STILLWATER, Okla. – The Big 12 is ready to run again.
The pass-happy league that's been known in recent years for producing Heisman Trophy finalists at quarterback is now home to the nation's top three rushers.
Oklahoma State's Kendall Hunter, Kansas State's Daniel Thomas and Oklahoma's DeMarco Murray pulled off a rare trifecta in the opening weekend of the season, becoming only the fifth trio in conference history to rush for 200 yards apiece on the same day.
That hadn't happened in a dozen years in a conference that has lately become so passionate about passing. In fact, there had been only three 200-yard rushing performances total over the past two years — much less in the same day.
Texas' Ricky Williams, Oklahoma's De'Mond Parker and Kansas' David Winbush were the last Big 12 trio of 200-yard rushers, back on Oct. 24, 1998. It also happened three times in 1996, with Texas Tech's Byron Hanspard, Kansas' June Henley, Iowa State's Troy Davis and Nebraska's Ahman Green among those contributing.
"That's natural," Oklahoma coach Bob Stoops said. "I think you play to your strengths, and when you have guys like that, you play to them."
And the Big 12's running resurgence isn't just the senior trio with the gaudy numbers. Freshman Taylor Martinez had 127 yards in a revival of the running quarterback at Nebraska, and Texas has committed to being more of a run-oriented team although Week 1 didn't produce any big numbers.
At Oklahoma State, the hiring of new offensive coordinator Dana Holgorsen, a former Mike Leach assistant who created the nation's top passing offense last season at Houston, created visions of a four-receiver spread.
That all changed this summer when Holgorsen approached offensive line coach Joe Wickline with the idea of testing out a full house backfield. The Cowboys designed a new offensive formation with three running backs to feature Hunter, a third-team All-American in 2008 who missed most of last season with an ankle injury.
"We experimented with it, didn't really know how it was going to turn out," Holgorsen said. "It turned out all right, I guess."
The formation, with quarterback Brandon Weeden operating out of the pistol, was conceived as a way to get Jeremy Smith and Joseph Randle onto the field with Hunter, and to use the depth at running back that the Cowboys lack at receiver. Fullbacks Bryant Ward and David Paulsen also line up on either side of Weeden and Hunter, who ran for a career-high 257 yards and four TDs in just over one half against Washington State.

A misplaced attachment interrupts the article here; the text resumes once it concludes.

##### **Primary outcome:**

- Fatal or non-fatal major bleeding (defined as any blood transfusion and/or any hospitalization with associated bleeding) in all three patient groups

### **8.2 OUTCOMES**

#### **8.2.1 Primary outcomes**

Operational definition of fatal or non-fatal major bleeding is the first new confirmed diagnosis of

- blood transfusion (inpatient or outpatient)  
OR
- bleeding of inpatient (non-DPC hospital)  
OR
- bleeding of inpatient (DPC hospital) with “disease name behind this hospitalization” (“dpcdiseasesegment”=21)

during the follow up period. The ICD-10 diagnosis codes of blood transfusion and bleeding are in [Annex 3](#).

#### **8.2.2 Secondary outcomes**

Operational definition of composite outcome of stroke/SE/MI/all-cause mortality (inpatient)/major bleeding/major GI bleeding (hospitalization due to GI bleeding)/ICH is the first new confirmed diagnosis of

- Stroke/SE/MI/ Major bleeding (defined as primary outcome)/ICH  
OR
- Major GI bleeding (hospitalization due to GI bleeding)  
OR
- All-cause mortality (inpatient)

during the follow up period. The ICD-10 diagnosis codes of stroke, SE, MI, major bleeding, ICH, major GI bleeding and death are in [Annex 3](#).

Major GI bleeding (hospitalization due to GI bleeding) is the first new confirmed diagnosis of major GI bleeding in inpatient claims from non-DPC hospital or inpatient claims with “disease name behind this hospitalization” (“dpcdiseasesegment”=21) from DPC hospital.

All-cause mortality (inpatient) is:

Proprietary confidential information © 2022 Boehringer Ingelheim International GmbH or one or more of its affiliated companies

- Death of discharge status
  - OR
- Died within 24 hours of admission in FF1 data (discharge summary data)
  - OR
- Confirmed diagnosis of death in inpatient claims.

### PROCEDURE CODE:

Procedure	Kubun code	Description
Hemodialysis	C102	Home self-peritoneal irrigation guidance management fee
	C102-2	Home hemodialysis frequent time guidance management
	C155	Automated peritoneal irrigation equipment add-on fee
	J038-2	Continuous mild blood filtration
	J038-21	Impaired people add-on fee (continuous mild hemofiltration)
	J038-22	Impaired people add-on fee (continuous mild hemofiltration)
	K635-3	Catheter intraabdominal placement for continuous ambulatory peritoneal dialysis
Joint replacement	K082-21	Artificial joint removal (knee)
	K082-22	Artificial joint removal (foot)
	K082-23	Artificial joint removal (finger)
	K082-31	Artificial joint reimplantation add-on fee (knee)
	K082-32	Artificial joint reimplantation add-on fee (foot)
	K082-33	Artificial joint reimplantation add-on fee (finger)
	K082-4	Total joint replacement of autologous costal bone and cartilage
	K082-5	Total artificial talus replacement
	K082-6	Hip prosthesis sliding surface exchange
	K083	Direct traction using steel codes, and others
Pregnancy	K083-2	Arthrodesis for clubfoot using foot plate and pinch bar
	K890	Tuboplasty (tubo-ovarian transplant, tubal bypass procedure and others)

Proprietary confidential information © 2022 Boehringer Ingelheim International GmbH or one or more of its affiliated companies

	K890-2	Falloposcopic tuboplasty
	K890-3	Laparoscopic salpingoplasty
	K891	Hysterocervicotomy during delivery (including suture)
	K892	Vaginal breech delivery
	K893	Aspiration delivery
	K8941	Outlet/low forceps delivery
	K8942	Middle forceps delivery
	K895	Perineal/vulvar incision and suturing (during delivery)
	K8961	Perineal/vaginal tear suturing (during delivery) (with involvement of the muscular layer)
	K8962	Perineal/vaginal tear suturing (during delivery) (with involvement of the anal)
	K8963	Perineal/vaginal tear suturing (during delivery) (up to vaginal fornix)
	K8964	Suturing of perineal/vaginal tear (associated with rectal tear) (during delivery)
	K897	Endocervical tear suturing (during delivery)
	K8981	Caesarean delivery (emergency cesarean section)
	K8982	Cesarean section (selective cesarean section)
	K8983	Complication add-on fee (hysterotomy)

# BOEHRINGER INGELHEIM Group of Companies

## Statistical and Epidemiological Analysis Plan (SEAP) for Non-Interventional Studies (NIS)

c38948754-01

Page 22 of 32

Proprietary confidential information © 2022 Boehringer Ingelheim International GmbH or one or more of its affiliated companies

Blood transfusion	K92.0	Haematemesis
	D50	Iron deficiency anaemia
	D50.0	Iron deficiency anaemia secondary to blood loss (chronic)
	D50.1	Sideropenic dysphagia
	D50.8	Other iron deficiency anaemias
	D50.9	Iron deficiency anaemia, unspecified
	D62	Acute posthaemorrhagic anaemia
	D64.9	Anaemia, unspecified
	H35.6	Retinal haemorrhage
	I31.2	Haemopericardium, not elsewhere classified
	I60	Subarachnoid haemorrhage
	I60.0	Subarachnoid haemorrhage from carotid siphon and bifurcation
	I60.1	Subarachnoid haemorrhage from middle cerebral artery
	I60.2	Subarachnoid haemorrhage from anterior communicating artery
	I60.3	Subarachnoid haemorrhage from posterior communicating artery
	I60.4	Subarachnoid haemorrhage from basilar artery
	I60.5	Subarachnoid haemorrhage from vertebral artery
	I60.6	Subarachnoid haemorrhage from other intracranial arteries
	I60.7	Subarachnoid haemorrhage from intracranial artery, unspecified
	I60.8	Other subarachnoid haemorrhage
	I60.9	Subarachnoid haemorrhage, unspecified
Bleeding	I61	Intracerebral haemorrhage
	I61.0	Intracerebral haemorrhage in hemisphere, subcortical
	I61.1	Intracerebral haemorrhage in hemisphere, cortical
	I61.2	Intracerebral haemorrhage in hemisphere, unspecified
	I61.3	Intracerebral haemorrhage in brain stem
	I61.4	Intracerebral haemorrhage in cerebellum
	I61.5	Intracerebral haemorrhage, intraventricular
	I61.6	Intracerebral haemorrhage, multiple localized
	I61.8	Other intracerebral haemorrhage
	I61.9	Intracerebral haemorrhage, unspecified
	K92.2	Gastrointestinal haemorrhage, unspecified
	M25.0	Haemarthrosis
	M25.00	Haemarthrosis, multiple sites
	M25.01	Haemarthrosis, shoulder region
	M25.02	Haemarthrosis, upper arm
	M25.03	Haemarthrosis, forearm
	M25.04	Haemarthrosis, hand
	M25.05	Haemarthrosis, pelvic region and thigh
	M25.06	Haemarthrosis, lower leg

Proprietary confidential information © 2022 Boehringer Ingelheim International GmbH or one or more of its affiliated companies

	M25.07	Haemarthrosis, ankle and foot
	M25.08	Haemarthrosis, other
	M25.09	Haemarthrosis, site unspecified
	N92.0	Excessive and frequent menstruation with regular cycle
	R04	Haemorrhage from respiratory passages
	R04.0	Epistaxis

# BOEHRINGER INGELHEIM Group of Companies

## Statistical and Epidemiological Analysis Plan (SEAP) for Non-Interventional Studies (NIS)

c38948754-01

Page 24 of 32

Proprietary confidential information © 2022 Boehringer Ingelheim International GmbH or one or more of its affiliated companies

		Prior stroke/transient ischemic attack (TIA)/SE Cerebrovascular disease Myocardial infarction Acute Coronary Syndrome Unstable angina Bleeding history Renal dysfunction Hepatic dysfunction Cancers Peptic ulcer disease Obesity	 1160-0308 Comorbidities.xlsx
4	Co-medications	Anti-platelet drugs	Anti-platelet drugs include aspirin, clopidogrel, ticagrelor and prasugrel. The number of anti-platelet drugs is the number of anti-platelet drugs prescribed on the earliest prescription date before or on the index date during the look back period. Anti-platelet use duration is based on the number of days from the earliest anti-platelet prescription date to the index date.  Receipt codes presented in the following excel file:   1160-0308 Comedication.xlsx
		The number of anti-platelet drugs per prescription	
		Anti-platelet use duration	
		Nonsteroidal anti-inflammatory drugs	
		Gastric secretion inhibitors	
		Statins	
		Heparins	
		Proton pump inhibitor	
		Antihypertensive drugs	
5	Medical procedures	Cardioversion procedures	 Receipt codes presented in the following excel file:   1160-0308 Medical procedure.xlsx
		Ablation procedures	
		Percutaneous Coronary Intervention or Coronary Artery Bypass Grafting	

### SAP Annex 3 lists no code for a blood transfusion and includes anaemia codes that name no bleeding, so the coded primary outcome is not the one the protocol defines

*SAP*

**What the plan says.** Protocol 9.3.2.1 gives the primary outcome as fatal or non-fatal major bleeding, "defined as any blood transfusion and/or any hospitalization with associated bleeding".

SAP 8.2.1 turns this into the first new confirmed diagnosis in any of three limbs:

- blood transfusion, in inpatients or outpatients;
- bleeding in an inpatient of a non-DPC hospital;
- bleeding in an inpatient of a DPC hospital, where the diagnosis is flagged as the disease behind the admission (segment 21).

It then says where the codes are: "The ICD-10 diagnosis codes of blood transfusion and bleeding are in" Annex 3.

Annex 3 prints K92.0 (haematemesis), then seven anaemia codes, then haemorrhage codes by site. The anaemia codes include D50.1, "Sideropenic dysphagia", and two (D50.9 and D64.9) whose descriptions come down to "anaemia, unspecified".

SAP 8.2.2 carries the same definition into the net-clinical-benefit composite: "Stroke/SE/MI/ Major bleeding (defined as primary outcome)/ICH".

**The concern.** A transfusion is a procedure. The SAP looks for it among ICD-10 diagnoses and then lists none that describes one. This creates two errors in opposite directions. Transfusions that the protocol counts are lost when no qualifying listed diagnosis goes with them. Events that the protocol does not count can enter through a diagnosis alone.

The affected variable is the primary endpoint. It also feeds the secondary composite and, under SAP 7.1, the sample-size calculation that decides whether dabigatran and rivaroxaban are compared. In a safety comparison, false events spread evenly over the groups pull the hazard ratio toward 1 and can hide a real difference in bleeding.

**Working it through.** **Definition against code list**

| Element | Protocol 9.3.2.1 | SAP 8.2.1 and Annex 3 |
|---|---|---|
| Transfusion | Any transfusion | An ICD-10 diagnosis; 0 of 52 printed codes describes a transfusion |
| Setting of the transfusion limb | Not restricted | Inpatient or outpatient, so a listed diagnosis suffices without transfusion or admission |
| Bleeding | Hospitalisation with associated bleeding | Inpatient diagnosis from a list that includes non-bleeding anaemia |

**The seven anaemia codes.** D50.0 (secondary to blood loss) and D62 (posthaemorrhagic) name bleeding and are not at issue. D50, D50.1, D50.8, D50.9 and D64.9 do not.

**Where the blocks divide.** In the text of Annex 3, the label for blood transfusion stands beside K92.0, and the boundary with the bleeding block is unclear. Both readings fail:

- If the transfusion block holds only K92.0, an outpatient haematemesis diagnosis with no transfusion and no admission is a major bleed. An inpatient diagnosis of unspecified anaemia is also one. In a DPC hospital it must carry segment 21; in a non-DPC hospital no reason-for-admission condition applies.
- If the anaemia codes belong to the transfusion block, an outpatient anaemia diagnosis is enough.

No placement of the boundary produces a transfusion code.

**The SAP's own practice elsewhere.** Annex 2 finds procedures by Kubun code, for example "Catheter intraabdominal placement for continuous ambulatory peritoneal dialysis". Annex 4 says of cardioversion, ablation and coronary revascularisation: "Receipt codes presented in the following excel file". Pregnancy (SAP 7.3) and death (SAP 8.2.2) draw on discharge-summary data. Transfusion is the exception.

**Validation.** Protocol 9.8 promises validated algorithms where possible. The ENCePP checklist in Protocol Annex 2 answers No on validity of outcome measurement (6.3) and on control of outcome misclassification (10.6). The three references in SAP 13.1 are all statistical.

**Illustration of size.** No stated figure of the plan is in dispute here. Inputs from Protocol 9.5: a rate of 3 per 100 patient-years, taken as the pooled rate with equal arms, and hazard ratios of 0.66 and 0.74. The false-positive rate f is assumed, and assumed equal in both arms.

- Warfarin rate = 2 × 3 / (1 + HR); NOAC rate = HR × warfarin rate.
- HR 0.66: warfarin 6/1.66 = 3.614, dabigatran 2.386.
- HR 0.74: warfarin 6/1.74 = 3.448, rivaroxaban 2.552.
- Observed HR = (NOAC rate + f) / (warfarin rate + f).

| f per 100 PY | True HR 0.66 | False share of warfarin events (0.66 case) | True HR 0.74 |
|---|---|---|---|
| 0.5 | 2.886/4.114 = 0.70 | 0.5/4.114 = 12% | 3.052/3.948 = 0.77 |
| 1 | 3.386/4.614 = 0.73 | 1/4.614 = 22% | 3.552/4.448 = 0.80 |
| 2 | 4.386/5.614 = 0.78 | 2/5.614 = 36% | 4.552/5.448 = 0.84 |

Holgorsen said he'd never before used a similar formation and joked that "in one of my previous lives when the wishbone was around, maybe I was tinkering with it then."
Oklahoma, almost exclusively a shotgun team during Bradford's career, also went with a pistol-based offense to improve on its sagging run production from last season. The Sooners averaged just 3.6 yards per carry last season, their lowest mark since 2001 and the second-lowest in the past 25 years.
"It just gives you a chance to maybe hide some of your tendencies of where your back is and what's going on, but you also get your running back more north and south instead of east and west," offensive coordinator Kevin Wilson said.
Murray benefited from his first game as the lone featured back, after splitting time the previous three years with Chris Brown, and also Wilson's desire to re-establish the run game that disappeared last year after injuries to several offensive linemen and tight ends.
Murray carried 35 times for a career-best 218 yards and two touchdowns.
"I truly believe you snowball and you build toughness and physical-ness in a running game as you go through the season, so I did want to start early," Wilson said. "Maybe I was trying to force it, but I wasn't going to get away from it."
It was business as usual for Thomas, the Big 12's rushing leader last season, but with some bigger numbers as his entire family attended a K-State game together for the first time. He ran for a career-high 234 yards and two scores against UCLA.
"I would guess that the people that are running the ball well feel pretty good about their offensive line and feel pretty good about whoever it is to that's carrying the football," said coach Bill Snyder, whose Wildcats attempted three times as many runs as passes.
"I don't think you get the opportunity to have that kind of yardage if they weren't pretty capable people."
AP Sports Writers Stephen Hawkins in Dallas and Doug Tucker in Manhattan, Kan., contributed to this report.